Jesse Valencia

Film Review: Creed

From Metro-Goldwyn-Mayer Pictures, Warner Bros. Pictures, and New Line Cinema

Michael B. Jordan Shines in Creed. The seventh movie in the Rocky franchise opens in theaters nationwide this Wednesday, November 25th, and it pulls all the right punches.

 

Creed is the perfect Thanksgiving movie. It’s funny, exciting, and moving, hitting all the right notes required to pull off a good Rocky film. Thematically, it’s about family, love, friendship, overcoming seemingly impossible odds, knowing how to fight your battles, and doing the right things for the right reasons.

It’s also about identity. Adonis Creed (Michael B. Jordan), the illegitimate son of the late Apollo Creed, grows up in and out of group homes and detention centers, until Apollo’s widow Mary Anne (Phylicia Rashad) takes him in. Now an adult and unsatisfied with his job at a Los Angeles financial firm, Adonis commits to pursuing his dream of being a fighter like his father. To achieve this, he moves to Philadelphia to enlist the help of Rocky Balboa (Sylvester Stallone). But Adonis doesn’t want to just fight, he wants to find himself.

The aging, lonely Rocky finds a new reason for living in training Adonis, who adopts the name Creed with reluctance (he’s grown up with Johnson, his mother’s name). Once Rocky is diagnosed with early-stage lymphoma, the film takes on a new dimension. Adonis, who has taken to calling Rocky “Unc,” realizes he has more than just himself to fight for. We all must fight to live, the film stresses, but more than that, we must fight together if we’re to have any chance at winning.

While the film does rely heavily on the arc of the first Rocky films, as USA Today’s Brian Truitt pointed out, I’d say it does so with grace. Creed isn’t a remake of the earlier films, but a fresh take on an old story that both maintains continuity while capturing the spirit of the first two films. Not an easy feat, considering the saga’s first installment came out forty years ago.

Instead of a humble, shy, and arguably frail woman like Adrian as the protagonist’s love interest, we see Creed fall for the strong, independent Bianca (Tessa Thompson), an aspiring local musician who suffers progressive hearing loss. As their relationship grows, both Bianca and Adonis aspire to achieve their dreams in spite of their struggles, with each supporting the other equally.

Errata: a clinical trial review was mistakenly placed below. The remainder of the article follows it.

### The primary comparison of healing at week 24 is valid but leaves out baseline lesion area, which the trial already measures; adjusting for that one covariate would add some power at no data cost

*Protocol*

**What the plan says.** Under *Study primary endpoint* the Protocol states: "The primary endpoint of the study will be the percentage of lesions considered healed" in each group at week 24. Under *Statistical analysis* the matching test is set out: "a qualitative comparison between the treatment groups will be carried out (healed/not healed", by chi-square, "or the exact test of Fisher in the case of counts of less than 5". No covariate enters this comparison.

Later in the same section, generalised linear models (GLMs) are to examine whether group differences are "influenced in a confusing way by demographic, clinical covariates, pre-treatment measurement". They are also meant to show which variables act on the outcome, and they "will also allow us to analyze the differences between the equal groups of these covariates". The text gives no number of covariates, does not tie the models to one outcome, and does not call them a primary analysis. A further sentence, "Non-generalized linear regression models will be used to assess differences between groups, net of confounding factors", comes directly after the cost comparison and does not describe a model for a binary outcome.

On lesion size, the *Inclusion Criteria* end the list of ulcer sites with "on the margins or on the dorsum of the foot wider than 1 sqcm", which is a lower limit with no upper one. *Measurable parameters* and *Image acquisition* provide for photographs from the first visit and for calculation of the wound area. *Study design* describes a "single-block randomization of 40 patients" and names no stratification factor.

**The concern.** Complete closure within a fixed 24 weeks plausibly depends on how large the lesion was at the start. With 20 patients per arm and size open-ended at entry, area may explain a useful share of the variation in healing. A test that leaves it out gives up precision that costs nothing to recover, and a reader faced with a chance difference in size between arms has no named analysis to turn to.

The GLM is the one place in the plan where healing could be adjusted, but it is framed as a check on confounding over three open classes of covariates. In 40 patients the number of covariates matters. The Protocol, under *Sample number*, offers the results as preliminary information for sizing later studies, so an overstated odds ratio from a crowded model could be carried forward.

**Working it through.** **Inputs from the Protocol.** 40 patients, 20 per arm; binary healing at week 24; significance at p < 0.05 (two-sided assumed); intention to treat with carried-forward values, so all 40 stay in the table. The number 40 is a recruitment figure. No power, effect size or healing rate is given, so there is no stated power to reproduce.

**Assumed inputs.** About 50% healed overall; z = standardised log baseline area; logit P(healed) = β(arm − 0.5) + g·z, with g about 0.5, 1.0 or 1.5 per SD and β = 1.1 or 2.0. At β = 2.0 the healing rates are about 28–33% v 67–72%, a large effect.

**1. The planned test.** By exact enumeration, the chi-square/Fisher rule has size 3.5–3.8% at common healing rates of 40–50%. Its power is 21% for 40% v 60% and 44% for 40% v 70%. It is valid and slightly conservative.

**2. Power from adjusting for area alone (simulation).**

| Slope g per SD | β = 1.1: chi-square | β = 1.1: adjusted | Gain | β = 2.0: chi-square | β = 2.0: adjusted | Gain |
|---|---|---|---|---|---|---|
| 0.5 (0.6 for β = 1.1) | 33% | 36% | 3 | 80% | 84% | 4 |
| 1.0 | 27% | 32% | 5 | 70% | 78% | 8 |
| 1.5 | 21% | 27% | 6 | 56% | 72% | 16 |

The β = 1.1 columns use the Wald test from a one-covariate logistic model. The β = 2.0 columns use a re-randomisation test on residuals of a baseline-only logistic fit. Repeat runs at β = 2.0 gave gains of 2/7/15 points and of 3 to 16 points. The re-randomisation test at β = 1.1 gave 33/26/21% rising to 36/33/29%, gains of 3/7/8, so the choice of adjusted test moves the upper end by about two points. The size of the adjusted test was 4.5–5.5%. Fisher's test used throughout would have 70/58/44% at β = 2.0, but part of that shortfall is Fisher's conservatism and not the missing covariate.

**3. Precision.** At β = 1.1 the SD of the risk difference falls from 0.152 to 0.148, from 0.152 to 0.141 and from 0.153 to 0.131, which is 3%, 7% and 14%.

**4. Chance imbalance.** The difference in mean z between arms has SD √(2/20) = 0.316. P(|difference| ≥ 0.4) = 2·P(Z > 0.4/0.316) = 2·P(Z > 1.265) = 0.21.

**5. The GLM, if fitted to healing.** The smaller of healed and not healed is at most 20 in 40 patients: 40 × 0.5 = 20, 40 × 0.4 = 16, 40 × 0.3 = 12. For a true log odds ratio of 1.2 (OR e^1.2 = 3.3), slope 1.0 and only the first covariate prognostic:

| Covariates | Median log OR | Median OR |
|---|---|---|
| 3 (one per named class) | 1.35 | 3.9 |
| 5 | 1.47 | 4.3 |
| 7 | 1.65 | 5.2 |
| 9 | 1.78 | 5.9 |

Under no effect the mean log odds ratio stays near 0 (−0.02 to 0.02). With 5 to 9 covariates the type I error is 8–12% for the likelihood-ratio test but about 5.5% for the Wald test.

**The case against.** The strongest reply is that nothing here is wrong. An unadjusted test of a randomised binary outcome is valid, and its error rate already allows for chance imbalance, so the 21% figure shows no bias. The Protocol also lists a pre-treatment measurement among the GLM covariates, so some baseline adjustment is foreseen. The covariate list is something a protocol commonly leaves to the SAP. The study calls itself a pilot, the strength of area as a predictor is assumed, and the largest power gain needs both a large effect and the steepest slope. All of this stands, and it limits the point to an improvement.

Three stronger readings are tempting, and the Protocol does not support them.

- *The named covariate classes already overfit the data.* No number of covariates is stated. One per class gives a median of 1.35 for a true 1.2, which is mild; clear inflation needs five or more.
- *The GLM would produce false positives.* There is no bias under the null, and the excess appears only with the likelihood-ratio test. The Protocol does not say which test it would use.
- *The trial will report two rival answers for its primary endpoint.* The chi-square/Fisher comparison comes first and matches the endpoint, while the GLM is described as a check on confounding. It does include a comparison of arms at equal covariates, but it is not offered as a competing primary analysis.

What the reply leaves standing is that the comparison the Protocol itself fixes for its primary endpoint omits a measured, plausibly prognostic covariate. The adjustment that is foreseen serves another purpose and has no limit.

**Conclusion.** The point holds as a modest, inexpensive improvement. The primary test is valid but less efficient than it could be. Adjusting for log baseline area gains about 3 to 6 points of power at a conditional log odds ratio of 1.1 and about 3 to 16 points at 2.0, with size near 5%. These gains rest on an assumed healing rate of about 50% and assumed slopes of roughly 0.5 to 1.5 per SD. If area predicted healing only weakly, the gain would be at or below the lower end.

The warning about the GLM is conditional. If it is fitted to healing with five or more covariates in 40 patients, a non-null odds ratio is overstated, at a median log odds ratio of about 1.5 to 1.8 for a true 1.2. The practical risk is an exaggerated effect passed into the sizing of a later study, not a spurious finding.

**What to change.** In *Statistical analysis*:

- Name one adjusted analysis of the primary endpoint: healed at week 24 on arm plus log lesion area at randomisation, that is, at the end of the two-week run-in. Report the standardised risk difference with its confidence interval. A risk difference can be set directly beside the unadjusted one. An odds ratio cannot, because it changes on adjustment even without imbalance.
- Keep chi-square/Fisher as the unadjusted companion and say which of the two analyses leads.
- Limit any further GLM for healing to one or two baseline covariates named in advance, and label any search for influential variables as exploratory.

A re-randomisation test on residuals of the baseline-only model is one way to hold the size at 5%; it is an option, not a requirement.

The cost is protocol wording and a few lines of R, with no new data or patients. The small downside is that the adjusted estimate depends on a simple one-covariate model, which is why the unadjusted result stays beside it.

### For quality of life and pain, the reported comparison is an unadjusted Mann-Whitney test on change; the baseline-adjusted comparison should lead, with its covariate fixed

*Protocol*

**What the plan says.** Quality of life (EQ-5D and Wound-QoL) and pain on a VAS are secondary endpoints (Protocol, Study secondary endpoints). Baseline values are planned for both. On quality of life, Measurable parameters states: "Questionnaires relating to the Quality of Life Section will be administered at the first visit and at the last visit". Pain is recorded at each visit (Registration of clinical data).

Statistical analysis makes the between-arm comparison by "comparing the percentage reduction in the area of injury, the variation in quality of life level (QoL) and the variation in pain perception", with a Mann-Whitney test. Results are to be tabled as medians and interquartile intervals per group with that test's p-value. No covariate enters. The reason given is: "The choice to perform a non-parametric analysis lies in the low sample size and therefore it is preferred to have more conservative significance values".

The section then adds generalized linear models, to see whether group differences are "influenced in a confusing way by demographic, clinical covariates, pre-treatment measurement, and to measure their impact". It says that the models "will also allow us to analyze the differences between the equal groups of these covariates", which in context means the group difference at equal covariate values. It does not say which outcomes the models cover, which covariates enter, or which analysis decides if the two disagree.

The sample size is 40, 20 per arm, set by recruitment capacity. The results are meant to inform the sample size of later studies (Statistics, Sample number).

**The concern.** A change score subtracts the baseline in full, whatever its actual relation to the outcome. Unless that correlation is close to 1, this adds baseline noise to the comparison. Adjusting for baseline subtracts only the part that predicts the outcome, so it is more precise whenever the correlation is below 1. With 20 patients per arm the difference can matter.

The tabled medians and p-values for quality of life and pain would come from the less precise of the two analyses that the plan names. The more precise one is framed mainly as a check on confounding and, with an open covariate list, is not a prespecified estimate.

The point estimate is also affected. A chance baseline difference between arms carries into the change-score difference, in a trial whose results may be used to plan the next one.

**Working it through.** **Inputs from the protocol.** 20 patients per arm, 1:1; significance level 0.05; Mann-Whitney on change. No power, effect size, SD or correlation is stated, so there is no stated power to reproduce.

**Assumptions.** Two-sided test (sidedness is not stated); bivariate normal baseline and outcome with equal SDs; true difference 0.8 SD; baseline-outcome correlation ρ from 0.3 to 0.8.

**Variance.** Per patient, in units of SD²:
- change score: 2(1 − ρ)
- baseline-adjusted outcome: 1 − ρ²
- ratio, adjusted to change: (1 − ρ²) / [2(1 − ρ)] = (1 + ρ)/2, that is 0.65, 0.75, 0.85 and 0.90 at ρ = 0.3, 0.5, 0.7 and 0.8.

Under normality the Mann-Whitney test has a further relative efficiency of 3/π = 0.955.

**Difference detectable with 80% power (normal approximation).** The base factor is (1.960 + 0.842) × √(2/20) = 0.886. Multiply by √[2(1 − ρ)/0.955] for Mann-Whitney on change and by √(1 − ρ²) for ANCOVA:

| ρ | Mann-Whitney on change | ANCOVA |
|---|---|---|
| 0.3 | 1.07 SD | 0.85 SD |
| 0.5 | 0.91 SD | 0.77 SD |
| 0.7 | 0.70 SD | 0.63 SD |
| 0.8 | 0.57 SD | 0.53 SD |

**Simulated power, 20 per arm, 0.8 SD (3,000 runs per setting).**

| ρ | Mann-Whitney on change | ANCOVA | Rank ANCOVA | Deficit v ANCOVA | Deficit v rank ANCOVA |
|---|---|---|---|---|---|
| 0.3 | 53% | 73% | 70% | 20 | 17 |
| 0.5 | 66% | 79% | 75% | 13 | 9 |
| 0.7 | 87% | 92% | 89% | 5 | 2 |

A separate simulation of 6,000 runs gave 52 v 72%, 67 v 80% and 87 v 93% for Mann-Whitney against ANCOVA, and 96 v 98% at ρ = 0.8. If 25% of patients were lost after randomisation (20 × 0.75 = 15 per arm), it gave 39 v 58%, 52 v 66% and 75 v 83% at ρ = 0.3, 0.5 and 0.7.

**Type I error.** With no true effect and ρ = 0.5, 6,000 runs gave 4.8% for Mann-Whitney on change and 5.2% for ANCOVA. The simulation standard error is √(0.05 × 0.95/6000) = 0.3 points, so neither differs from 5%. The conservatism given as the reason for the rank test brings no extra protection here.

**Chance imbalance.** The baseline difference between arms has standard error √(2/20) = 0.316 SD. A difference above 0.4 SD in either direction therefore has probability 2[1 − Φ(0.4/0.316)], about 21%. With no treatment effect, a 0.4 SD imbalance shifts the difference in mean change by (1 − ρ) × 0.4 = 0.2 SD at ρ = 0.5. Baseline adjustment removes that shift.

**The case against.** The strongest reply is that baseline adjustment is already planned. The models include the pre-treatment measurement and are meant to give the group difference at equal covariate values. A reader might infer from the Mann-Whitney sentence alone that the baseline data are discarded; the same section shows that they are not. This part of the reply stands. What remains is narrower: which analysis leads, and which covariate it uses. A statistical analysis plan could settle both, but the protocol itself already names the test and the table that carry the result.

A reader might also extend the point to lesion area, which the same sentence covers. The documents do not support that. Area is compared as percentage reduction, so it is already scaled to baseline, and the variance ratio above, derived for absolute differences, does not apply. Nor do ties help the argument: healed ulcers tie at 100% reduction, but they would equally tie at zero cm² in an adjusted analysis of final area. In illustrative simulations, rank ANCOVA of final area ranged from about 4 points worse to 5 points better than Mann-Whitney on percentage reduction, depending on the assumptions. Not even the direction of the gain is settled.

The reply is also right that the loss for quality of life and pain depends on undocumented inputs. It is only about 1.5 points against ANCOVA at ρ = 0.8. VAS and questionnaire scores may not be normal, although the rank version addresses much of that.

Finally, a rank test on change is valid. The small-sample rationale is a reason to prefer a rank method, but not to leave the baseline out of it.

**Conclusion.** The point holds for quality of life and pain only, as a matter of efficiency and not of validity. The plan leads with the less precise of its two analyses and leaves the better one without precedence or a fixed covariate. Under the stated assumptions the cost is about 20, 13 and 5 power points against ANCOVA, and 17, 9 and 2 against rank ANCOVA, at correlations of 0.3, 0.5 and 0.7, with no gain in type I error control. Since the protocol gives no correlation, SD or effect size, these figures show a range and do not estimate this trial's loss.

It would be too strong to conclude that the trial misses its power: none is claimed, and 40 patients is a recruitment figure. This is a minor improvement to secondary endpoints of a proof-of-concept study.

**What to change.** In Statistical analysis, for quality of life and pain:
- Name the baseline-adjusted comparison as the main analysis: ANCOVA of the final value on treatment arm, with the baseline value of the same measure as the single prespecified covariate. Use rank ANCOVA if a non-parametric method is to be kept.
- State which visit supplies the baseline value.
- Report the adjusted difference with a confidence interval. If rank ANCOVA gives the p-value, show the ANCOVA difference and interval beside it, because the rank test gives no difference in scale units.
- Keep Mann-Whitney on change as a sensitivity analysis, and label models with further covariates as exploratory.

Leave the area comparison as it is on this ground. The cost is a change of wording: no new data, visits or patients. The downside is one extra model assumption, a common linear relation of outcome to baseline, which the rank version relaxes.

Perhaps most importantly, the fight scenes are explosive and believable in ways that Rocky III and IV couldn’t be with their over-the-top, cartoonish villains, and the Steadicam, one-shot cinematography puts the viewer right in the ring. Jordan’s performance as Creed, whether in or out of the ring, is superb. Adonis has his father’s heart, bluster, and pride, but lacks the flashy ego. As an actor, I’d argue that was the best way to approach that character. Jordan is believable, relatable, and I can’t wait to see more of him in Creed II.

 

 

Creed opens in movie theaters tomorrow.

 

Jesse Valencia

Jesse Valencia is an actor, musician, writer, and filmmaker from Northern Arizona whose writing has appeared in Phoenix New Times, Flagstaff Live!, and The Big Smoke. He first appeared onscreen opposite Tom Sizemore in the indie crime drama Durant’s Never Closes, and is currently studying screenwriting at the David Lynch Graduate School for Cinematic Arts at the Maharishi University of Management. He plays music with the band, Gorky, who've put out the records The Gork…And How To Get It!, More Electric Music, and Mathemagician. He holds an MFA in Creative Writing and an MA in Literature from Northern Arizona University, is a veteran of the U.S. Army, and is currently at work on his first feature film.

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